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Forcing people to take medication against their will violates their human rights. from

Compulsory psych treatment in the home is ineffective, costly and violates human rights

A form of compulsory psychiatric treatment has recently come under fire from leading mental health experts for being ineffective and potentially unethical. The practice also raises concerns about Australia’s obligations under international human rights law.

It is not common knowledge that Australian laws allow for compulsory psychiatric treatment in the community. Community treatment orders (or “CTOs”) permit involuntary psychiatric treatment outside the hospital, in people’s homes and residences.

CTOs allow authorised psychiatrists to impose medication on former inpatients. These are often fortnightly or monthly injections. If the person refuses to comply, they can be taken by police and detained in a psychiatric facility.

Australia reportedly has rates of involuntary community treatment that are among the highest in the world. One study estimated that 5,675 Victorians were subject to CTOs in 2012, with figures rising significantly. Today, more than 10,000 people are likely to be subject to CTOs across Australia.

CTOs are based on the logic that forced treatment reduces the suffering of people with profound mental illness and saves lives. From this view, CTOs offer an alternative to more restrictive detention in psychiatric facilities, freeing up resources elsewhere in the system.

While this might sound attractive to some, it is not supported by robust evidence. Instead, mounting research indicates CTOs are no more effective than standard care.

A recent editorial by leading psychiatrists in the UK called for CTOs in their current form to be scrapped. Members of an executive committee of the Royal College of Psychiatrists (UK) cited three large-scale randomised control trials, which failed to show the efficacy of CTOs. According to the authors, if this standard of evidence was applied in general health care, “no clinical procedure would have any support from any regulatory institution”.

This is the most high-profile criticism of CTOs from a professional body to date, and echoes concerns raised by human rights advocates in recent years.

What are the concerns?

In particular, three large-scale, randomised control trials and their meta-analyses have failed to support the view that CTOs are effective in achieving their principle aims. These are: lowering hospitalisation rates; improving service use, mental state, or quality of life, or satisfaction with care.

The use of CTOs also has a number of potential pitfalls. Views in the community that people with mental health issues are untrustworthy and somehow invite a system of control and coercion could be exacerbated.

The ease with which clinicians can compel treatment via CTOs potentially undermines therapeutic relationships based on trust.

Finally, some of those subject to forced treatment have reported the experience as being like torture. The intervention is generally agreed to be a significant curtailment of personal liberty.

CTOs appear to violate the human rights of an already marginalised group. Australia has ratified the United Nations Convention on the Rights of Persons with Disabilities. This states that:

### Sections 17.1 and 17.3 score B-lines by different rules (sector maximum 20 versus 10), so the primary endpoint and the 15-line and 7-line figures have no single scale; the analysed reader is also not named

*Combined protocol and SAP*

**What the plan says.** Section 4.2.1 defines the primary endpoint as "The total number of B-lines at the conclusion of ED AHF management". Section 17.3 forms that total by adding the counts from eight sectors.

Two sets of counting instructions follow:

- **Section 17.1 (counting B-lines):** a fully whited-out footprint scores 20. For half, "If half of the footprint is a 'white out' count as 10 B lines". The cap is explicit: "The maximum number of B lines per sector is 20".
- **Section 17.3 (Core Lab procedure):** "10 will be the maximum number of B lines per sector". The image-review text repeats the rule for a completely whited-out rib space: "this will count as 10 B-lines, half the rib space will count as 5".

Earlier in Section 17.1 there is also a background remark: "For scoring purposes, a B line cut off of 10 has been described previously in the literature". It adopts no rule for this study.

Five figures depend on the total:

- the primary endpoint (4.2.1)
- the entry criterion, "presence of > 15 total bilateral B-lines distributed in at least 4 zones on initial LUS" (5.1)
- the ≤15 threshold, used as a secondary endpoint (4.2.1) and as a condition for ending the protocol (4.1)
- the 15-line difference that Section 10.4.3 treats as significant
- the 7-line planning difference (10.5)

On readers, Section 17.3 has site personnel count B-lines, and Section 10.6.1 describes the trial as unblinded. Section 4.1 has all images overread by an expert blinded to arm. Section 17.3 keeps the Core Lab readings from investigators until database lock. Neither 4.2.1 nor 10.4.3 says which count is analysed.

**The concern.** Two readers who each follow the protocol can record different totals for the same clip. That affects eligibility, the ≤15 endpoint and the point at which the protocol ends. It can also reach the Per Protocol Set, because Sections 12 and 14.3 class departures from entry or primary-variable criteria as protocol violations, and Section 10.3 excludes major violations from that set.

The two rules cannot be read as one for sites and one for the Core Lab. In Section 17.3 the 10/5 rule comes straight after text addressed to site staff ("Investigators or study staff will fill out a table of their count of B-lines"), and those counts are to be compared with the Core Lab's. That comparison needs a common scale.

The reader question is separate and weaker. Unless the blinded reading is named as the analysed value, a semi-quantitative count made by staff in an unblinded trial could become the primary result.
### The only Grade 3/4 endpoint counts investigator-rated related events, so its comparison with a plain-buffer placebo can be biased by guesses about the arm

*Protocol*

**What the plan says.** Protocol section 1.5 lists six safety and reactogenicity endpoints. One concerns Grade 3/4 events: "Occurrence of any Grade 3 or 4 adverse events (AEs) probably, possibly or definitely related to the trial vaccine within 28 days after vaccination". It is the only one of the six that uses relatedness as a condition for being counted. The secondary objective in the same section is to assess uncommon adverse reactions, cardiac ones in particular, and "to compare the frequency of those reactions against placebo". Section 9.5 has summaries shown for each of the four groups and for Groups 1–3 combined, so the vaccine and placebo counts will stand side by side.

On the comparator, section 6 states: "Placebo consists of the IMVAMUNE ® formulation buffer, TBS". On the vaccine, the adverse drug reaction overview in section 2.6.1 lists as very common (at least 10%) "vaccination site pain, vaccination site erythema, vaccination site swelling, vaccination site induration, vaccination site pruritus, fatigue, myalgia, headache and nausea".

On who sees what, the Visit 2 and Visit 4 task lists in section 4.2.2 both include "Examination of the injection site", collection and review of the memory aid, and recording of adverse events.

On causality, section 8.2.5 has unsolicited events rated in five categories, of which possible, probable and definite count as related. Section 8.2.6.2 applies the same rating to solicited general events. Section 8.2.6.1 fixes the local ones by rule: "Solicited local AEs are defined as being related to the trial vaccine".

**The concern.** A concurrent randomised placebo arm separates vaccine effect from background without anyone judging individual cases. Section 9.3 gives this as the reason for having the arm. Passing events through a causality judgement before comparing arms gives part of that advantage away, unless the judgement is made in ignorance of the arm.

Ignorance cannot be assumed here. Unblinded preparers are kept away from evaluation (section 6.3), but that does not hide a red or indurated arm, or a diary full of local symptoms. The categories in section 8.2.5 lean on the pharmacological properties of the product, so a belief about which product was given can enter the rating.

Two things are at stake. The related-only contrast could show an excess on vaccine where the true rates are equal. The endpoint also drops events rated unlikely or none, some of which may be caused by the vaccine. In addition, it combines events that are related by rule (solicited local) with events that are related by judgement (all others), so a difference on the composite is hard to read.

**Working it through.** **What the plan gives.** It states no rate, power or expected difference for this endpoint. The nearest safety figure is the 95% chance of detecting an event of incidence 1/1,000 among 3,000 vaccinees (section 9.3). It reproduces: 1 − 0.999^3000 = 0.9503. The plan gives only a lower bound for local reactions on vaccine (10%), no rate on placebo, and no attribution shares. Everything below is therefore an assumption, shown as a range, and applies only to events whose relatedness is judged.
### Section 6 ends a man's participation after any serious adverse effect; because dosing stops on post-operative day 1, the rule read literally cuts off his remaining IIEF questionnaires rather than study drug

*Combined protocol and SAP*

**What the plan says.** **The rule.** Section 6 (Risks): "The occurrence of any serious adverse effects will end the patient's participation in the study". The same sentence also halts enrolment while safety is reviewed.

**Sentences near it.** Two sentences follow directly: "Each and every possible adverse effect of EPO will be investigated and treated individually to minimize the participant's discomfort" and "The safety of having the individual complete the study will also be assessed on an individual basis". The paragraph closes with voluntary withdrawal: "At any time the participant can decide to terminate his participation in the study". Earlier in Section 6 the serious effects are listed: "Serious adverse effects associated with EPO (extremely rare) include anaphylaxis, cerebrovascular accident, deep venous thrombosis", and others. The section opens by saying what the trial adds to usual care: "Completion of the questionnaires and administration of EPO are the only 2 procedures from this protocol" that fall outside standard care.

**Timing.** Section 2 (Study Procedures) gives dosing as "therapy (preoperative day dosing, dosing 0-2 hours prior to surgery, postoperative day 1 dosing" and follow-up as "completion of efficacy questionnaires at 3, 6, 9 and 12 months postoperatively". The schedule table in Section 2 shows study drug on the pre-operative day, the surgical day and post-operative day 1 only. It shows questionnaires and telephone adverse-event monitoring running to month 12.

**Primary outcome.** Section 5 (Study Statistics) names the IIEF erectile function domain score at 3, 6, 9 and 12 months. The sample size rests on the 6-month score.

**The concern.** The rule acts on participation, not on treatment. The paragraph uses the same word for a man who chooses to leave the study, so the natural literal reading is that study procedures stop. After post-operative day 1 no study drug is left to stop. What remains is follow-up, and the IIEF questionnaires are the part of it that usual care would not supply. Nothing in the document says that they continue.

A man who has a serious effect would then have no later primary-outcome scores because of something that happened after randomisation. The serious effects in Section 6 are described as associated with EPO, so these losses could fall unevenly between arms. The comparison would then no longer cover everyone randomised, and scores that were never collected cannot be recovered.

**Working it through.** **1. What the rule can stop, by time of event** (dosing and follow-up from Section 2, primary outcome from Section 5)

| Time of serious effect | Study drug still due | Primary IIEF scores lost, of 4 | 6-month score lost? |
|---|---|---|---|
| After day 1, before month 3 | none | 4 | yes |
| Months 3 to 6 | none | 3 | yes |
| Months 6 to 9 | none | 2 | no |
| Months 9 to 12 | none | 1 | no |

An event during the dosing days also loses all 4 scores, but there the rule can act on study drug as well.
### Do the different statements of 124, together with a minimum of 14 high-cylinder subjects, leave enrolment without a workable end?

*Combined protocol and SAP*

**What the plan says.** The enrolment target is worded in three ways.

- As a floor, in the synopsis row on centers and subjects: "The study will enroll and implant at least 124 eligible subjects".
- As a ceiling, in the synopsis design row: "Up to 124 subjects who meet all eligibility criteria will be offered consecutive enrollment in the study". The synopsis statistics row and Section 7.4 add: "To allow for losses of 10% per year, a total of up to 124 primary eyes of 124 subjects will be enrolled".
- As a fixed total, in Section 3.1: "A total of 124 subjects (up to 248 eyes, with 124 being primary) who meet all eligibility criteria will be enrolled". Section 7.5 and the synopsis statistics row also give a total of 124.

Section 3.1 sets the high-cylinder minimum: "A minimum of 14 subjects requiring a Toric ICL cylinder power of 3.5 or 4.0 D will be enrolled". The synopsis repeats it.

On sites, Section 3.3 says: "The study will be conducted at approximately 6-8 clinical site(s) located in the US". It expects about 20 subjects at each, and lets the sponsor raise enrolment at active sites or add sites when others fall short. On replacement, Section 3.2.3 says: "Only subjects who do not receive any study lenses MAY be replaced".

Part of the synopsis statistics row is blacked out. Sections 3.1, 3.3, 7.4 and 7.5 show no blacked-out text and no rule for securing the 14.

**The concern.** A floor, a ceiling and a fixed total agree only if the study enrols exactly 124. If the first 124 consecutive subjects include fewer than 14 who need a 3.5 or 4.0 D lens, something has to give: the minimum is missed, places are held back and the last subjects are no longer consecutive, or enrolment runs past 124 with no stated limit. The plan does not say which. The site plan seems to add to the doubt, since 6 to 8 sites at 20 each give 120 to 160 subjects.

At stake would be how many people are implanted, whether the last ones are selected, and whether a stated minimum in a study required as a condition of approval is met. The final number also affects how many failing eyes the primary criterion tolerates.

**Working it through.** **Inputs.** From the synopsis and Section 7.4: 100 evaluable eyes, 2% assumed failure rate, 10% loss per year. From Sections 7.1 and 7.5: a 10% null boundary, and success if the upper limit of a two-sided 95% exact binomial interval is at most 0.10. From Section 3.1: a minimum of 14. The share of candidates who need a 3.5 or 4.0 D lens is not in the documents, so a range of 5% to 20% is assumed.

persons with disabilities have the right to the enjoyment of the highest attainable standard of health without discrimination on the basis of disability […] including on the basis of free and informed consent.

Last year, the United Nations committee overseeing the convention directed Australia to:

repeal all legislation that authorises […] the imposition of compulsory treatment […] in the community via Community Treatment Orders.

Aside from these human rights concerns, CTOs are expensive. Costs include clinical administration and delivery, regulation by legal instruments such as mental health tribunals, and resources for ordering people to hospital. This may require multiple emergency services, such as police, ambulance and emergency departments.

CTOs are often favoured by family members and carers who may be concerned about a relative who is not taking medication. Concerns understandably arise over the potential for self-harm and suicide.

These arguments are emotionally appealing, especially if the doctors believe in the effectiveness of coercive care in the community, which some research shows to be the case. But given mounting evidence, CTOs may meet family members’ and clinicians’ interests, but not the interests of those subject to orders themselves.

So what is the alternative?

The Australian government recently announced its response to the National Mental Health Commission’s (NMHC) review. It suggested a major overhaul in the allocation of around A$10 billion of Commonwealth funding.

The NMHC requested the current focus of the system should shift toward personally tailored supports which meet a person’s needs rather than meeting what clinical professionals think a person needs.

An example is a community-based and family-oriented approach in Ballarat, Victoria. The program works with the person and their family to come up with treatment that supports the person’s whole life, not just their medical needs. According to the NMHC, this service reduced the number of inpatients to 63.3% for adults and 60.7% for aged care. This compares well with the state average of 91%.

To achieve the shift sought by NMHC and the federal government, and to help Australia meet its human rights obligations, the resources spent on CTOs would be better spent on voluntary, evidence-based and personalised support.

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